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Do our pets feel emotions?

As avid pet lovers, we are quick to defend our furry friends when others question their ability to feel emotions. But are those tell-tale signs of happiness, such as dogs wagging their tails or cats purring, really an expression of emotion or simple behavioural responses? Bravecto® has done the legwork to answer that age-old question – do pets have feelings?

HEALTH AND WELLNESS

Posted by bravectosouthafrica - 04 February 2021

Historical study of pet emotions

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We all remember Pythagoras from high school maths. He was an ancient philosopher and mathematician who also studied animals. Pythagoras believed that animals have the same range of emotions as humans and this was way back in the 4th century BC.

More recently, Charles Darwin (pictured above), an English naturalist, geologist and biologist, best known for his contributions to the science of evolution, stated that “there is no fundamental difference between man and the higher mammals in their mental facilities.”

Despite these theories, the rise of science sparked questions and doubts as man started to understand physics and mechanics. If we could create life-changing technologies with our mental prowess, how could animals with the same mental function not do the same?

At this point in history, the church stepped in to argue that humans have souls and animals do not, citing our ability to have consciousness and feelings as evidence. And as most literature of that time and going forward was written by church scholars, the theory that animals have emotions became an unpopular one.

French philosopher, Descartes, took this theory one step further describing animals as machines with basic functions, not emotions. He said that they “eat without pleasure, cry without pain, act without knowing it: they desire nothing, fear nothing, know nothing.”

Many animal lovers would be offended at this suggestion especially having witnessed the euphoria of a dog with a bone or a cat being stroked gently.

Luckily modern science has made a lot of headway since the days of Descartes with compelling evidence that some animals feel a full range of emotions including fear, joy, happiness, shame, embarrassment, resentment, jealousy, anger, love, pleasure, compassion, respect, relief, sadness and grief.

 

What we know now

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Science has now shown that many animals (dogs and cats included) have the same brain structures that humans use to produce emotions. They even have the same chemical reactions in the brain during emotional states including the hormone oxytocin, or the happy chemical which produces feelings of love and affection.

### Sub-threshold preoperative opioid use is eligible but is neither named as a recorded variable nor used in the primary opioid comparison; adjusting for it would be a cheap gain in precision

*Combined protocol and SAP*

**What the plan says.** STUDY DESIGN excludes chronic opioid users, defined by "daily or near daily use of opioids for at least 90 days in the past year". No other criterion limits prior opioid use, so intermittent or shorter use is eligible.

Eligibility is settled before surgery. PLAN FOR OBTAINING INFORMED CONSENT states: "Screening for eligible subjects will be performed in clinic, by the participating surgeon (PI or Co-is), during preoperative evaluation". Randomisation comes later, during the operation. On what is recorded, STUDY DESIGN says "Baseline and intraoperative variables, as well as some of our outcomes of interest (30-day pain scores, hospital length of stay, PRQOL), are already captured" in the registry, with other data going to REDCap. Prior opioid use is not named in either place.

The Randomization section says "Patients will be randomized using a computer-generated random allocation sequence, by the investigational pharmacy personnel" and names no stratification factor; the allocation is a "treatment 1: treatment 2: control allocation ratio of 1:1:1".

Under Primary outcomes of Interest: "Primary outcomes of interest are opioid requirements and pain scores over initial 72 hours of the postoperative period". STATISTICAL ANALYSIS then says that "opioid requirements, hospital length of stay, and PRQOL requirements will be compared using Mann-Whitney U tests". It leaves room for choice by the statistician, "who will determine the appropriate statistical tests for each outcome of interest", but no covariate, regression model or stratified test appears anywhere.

So if pets have the same brain chemicals and neurology as us, it’s fair to say that they certainly do feel emotions – but to what extent?

How to study animal feelings

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One of the biggest challenges facing scientists who want to study animal emotions is animals’ inability to tell us how they are feeling. But just because they cannot explain it, doesn’t mean that they don’t feel it.

One could argue that human emotions are also not scientific – you cannot measure a person’s happiness or understand another’s sadness using facts. The same applies to pets because their emotions are not necessarily observable, measurable, and verifiable. For this reason, scientists use both factual studies as well as documented anecdotes to try to understand how and why animals act a certain way. So instead of confining animals to a laboratory to conduct tests, they observe them in a natural environment and study exceptional cases of clear emotional demonstration.

The study of emotions

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The understanding of emotions themselves has evolved over time. Historically, certain emotional states that we describe today did not exist because people didn’t know how to express them.

In addition, emotions develop as a person gets older. Studies show that toddlers have a very limited range of emotions which develops, with their personality, over time and personal growth. This fact does not apply to pets. Their emotional development can be related to that of a human child which may give us a better understanding of how to deal with them.

If your pet is misbehaving perhaps you could ask yourself how you would respond to a toddler – without expecting them to understand your language of course.

The mental age of your pet

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Relating your pet’s mental age to that of a child is a step forward in understanding how and why they react as they do. Below are the estimated mental ages of certain pet species.